Dat zal wel loslopen

that/it will be alright, not to worry Iconspeaker_3
[Dutch phrase of the week]
[dat zal wel los-lo-pen]

Dat_zal_wel_loslopen "Loslopen" means "to walk about (freely)". It can also be used for stray cattle, free running dogs and criminals at large. Strangely enough today's phrase seems to say you don't have to worry in any of those cases 🙂

You may also hear "het zal wel loslopen" and "dat/het loopt wel los".

Don't confuse today's phrase with "te gek om los te lopen".

– "Ik maak me zorgen, Alicia is nog steeds niet thuis!" – "O, ze is een zelfstandige meid, dat zal wel loslopen!" 
("I'm worried, Alicia is still not home!" – "Oh well, she is an independent young woman, not to worry!")

– "We moeten opschieten, ik sta dubbel geparkeerd." – "Dat zal wel loslopen, er is hier amper verkeer." 
("We have to hurry up, I'm double-parked." – "It will be alright, there is hardly any traffic here.")

– "Ik ben toch een beetje bang van die loslopende dieren." – "Ach, die dieren zijn mensen gewend, dat zal wel loslopen!" 
("I have to admit these free-ranging animals scare me." – "Oh, those animals are used to people, don't worry about it.")

– "Op het nieuws zeiden ze dat het allemaal wel los zou lopen, maar moet je kijken, er staat een file van hier tot Tokio!" 
("They said on the news they didn't expect any problems, but look at that, there is an enormous traffic jam!")

Related words:
– Los: loose, detached [adjective].
– Lopen: to walk [verb] [liep, gelopen].
– Zich zorgen maken: to worry [verb, reflexive] [maakte zich zorgen, heeft zich zorgen gemaakt].
Meevallen: to turn out better than expected, to exceed one's expectations [verb] [viel mee, meegevallen].


to exceed one’s expectations (in a positive way) Click to listen
[mee-val-len, viel mee, i. mee-ge-val-len]

“Meevallen” is composed of “mee” and “vallen”, which respectively translate to “along/with” and “to fall. Hence literally, “meevallen” translates to “to fall along”, but this makes absolutely no sense at all of course 🙂

“Meevallen” is used when your expectations about something are exceeded in a positive way. The opposite of “meevallen” is “tegenvallen”. Related noun is “meevaller” (or its diminutive “meevallertje”): a situation or occurrence in which your expectations are positively exceeded, see also Related words.

– “De bank wordt binnen twee weken bezorgd.” – “Dat valt mee, normaal is het ten minste acht weken.”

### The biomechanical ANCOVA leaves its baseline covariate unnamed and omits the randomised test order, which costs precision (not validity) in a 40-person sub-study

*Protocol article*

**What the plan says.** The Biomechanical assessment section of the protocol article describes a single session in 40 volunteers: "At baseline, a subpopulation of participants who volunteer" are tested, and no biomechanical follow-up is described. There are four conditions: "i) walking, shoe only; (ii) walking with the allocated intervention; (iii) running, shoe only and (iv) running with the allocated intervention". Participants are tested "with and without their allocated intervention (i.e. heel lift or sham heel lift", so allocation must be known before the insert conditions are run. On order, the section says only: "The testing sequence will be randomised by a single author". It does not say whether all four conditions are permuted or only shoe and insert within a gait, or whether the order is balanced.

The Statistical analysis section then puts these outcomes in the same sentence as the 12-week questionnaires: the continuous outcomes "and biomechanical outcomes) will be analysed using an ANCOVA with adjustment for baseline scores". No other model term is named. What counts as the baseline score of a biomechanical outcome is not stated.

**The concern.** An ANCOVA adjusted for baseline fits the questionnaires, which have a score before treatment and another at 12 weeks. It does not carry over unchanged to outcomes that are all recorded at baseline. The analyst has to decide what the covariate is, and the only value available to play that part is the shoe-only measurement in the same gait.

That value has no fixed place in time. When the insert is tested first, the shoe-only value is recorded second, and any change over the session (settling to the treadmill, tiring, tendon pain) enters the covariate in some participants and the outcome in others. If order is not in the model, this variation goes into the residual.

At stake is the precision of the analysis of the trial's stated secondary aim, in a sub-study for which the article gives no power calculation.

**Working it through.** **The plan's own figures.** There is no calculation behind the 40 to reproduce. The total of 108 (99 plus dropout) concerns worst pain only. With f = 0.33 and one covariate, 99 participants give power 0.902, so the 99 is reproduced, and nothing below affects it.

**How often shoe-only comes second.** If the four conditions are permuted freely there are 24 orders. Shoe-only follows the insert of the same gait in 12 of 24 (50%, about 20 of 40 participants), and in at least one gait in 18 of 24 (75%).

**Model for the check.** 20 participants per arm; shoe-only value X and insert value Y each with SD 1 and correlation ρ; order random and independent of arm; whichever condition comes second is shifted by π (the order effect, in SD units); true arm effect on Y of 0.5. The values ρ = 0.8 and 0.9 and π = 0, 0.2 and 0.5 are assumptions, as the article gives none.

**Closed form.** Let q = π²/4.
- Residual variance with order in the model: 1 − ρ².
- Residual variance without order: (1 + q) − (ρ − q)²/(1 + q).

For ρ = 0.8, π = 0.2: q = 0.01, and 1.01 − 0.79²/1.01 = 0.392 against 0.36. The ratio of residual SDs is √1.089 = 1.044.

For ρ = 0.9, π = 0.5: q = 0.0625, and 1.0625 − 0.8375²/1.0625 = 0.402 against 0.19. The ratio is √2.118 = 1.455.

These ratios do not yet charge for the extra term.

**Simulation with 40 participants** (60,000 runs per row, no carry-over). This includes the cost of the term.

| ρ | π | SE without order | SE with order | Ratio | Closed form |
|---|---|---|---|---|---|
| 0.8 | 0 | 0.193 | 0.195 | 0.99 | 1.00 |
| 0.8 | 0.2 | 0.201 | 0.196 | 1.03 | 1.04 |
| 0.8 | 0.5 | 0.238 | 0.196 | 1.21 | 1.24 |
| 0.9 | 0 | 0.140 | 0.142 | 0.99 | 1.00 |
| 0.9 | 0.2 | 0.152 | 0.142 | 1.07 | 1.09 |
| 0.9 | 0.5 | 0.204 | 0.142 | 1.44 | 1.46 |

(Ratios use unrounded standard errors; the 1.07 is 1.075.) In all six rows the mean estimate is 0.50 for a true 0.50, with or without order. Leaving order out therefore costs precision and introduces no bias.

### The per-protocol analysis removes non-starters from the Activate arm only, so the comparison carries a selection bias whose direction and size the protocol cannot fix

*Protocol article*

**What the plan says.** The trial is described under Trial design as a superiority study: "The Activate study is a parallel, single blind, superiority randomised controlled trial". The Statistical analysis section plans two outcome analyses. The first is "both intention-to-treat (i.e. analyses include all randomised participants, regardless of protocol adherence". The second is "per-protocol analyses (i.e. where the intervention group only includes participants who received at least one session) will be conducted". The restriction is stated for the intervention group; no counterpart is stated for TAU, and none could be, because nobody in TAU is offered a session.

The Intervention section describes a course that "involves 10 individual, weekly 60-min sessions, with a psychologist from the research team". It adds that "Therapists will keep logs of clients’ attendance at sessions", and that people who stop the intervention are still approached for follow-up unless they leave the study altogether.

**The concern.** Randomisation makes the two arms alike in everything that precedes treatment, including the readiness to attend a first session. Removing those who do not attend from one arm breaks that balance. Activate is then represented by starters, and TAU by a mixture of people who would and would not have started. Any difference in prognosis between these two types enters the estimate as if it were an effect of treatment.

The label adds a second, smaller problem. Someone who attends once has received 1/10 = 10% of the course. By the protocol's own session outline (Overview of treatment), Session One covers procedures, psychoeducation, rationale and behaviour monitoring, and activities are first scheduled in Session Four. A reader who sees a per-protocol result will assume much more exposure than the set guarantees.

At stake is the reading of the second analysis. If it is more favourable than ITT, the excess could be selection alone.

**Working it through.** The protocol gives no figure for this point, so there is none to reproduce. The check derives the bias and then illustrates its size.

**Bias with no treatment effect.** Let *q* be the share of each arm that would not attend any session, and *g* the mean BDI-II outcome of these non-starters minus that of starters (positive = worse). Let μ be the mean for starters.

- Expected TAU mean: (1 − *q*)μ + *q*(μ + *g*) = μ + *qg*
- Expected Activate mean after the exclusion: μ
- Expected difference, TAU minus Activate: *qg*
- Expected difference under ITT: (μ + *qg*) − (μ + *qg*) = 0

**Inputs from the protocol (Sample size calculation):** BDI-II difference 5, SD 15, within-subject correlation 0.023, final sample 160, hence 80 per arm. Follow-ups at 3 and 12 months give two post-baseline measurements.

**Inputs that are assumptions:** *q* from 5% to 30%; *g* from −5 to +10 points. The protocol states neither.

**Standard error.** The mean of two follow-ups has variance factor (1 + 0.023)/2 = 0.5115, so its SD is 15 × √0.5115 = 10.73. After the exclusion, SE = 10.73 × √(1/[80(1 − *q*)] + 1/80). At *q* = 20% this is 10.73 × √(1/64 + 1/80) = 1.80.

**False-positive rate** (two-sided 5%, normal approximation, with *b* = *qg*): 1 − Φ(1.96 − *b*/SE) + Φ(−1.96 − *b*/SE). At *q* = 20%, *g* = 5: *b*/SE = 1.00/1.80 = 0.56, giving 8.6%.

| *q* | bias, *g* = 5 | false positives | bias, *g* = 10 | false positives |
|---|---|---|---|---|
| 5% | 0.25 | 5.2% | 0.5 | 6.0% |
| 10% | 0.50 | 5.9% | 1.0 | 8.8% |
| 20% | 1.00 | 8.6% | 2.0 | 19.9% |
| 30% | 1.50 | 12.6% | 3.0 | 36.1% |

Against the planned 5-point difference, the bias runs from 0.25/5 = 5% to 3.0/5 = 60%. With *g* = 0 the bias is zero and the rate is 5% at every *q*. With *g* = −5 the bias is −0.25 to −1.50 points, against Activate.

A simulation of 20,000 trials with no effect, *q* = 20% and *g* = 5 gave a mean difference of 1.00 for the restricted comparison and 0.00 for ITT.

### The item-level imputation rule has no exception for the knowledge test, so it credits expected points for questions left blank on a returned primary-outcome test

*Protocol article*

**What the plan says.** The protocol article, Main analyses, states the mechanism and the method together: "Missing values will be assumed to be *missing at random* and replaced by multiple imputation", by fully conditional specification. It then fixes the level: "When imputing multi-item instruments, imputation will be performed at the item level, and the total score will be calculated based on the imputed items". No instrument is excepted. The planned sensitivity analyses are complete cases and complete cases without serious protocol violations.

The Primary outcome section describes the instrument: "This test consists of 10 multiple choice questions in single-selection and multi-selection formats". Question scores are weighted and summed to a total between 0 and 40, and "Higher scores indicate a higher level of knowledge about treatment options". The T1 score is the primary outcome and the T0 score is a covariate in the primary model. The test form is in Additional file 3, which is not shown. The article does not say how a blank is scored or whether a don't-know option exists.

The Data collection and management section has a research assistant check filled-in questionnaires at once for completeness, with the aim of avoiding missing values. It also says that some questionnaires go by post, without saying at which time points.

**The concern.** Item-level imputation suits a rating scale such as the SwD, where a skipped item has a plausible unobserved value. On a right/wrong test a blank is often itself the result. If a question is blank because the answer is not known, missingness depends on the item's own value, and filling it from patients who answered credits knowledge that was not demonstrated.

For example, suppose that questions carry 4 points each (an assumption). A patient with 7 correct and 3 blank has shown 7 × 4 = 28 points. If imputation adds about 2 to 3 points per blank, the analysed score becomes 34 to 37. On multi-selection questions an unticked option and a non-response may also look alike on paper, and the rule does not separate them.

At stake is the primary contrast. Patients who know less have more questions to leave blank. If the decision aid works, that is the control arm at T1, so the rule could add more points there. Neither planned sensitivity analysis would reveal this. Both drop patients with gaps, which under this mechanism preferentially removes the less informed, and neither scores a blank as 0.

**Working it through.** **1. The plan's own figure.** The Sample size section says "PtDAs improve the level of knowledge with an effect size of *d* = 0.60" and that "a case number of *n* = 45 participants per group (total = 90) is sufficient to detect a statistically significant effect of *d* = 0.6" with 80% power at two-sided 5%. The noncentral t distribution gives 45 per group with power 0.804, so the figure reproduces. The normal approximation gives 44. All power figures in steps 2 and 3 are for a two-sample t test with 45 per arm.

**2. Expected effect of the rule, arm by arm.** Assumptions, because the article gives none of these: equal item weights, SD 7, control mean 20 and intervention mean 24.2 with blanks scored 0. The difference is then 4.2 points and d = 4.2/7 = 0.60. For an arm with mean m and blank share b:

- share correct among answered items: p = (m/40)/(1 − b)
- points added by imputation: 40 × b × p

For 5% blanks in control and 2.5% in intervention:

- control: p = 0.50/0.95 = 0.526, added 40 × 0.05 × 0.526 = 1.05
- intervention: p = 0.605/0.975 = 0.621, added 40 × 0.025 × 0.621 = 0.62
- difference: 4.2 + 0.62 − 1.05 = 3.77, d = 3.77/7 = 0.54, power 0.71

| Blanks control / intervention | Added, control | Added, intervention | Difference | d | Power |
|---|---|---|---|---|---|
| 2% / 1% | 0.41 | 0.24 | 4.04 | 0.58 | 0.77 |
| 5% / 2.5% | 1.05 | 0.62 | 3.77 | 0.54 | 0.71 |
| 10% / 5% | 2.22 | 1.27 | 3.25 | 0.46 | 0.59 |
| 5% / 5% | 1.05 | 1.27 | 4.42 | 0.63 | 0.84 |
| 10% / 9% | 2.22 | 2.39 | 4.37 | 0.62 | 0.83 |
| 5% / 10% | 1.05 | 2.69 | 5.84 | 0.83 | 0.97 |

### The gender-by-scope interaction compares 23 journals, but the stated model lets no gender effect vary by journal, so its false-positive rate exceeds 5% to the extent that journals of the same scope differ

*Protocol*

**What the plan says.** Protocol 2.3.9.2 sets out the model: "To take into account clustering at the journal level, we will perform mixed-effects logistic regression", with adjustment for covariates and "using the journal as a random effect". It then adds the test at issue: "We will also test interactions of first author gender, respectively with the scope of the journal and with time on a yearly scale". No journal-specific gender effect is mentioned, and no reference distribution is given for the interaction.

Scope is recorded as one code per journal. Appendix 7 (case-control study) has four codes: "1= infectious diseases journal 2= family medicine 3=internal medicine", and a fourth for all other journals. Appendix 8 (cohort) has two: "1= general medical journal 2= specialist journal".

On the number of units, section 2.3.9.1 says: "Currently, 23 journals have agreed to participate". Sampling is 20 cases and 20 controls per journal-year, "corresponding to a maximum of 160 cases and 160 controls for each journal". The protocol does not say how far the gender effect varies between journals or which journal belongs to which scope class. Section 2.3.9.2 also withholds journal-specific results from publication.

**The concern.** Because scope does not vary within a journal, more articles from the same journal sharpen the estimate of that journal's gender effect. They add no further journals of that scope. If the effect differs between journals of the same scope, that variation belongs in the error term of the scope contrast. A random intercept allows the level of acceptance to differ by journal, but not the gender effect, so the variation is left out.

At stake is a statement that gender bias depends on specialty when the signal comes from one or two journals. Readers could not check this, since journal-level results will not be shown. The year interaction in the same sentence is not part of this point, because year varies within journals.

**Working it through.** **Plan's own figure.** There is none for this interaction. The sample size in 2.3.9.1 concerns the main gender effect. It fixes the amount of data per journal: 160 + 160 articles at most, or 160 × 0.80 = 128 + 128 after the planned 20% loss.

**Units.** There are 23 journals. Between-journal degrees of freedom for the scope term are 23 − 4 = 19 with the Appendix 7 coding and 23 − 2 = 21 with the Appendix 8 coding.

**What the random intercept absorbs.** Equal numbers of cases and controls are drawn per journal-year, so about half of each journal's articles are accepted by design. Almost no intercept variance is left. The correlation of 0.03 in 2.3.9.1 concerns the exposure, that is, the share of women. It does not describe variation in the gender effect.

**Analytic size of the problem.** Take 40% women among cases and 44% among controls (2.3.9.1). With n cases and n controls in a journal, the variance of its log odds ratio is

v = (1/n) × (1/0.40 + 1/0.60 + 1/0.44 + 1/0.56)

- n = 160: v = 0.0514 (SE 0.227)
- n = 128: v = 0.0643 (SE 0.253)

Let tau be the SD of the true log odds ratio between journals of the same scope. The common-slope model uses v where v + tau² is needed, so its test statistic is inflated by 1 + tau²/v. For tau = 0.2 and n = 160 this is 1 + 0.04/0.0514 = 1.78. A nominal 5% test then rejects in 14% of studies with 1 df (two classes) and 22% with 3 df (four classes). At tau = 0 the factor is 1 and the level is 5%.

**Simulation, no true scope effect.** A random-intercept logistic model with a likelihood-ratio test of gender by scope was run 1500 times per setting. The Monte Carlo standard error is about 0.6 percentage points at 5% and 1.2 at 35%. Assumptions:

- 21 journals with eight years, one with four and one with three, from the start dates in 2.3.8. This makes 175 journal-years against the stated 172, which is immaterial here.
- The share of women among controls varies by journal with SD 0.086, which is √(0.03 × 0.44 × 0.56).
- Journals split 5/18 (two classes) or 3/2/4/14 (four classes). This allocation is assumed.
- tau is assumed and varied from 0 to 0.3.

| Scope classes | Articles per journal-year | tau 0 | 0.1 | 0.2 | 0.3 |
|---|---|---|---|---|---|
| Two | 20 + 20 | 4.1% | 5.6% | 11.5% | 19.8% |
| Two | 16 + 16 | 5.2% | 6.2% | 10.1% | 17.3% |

(“The couch will be delivered within two weeks.” – “That’s all right, normally it’s at least eight weeks.”)

– “Frank heeft heel rustig gereden.” – “Dat valt mee, normaal houdt hij erg van bumperkleven.” 
(“Frank drove real quietly.” – “That’s not bad, normally he’s really into tailgating.”)

– “Het is niet makkelijk om Nederlands te leren…” – “Dat valt wel mee, Xavier.” 
(“It’s not easy to learn Dutch…” – “It’s not so bad as it seems, Xavier.”)

– “Een storm in een glas water”: a storm in a teacup, much ado about nothing.
– “Van een mug
een olifant maken”: to make a mountain (out) of a molehill, to
exaggerate. Lit.: “to make an elephant out of a mosquito”.

– “Frank heeft weer eens van een mug een olifant gemaakt…de schade aan zijn auto viel reuze mee…”
(“Frank has made a mountain out of a molehill again…the damage to his car wasn’t really all that much…” Note that “reuze” literally translates to “gigantically”: really much…)

Related words:
– Meevaller: piece of good luck, pleasant surprise, stroke of unexpected luck [noun] [de meevaller, de meevallers].

– “Ik heb gisteren vijftienhonderd euro gewonnen bij de loterij!!” – “Dat is te gek! Wat een financiële meevaller!”
(“I won fifteen hundred euros yesterday at the lottery!!” -“That’s great! What an unexpected financial surprise!”)

– Tegenvallen: to not meet one’s expectations, to exceed one’s expectations in a negative way [verb] [tegenvallen, viel tegen, i. tegengevallen].
– Vallen: to fall [verb] [vallen, viel, gevallen].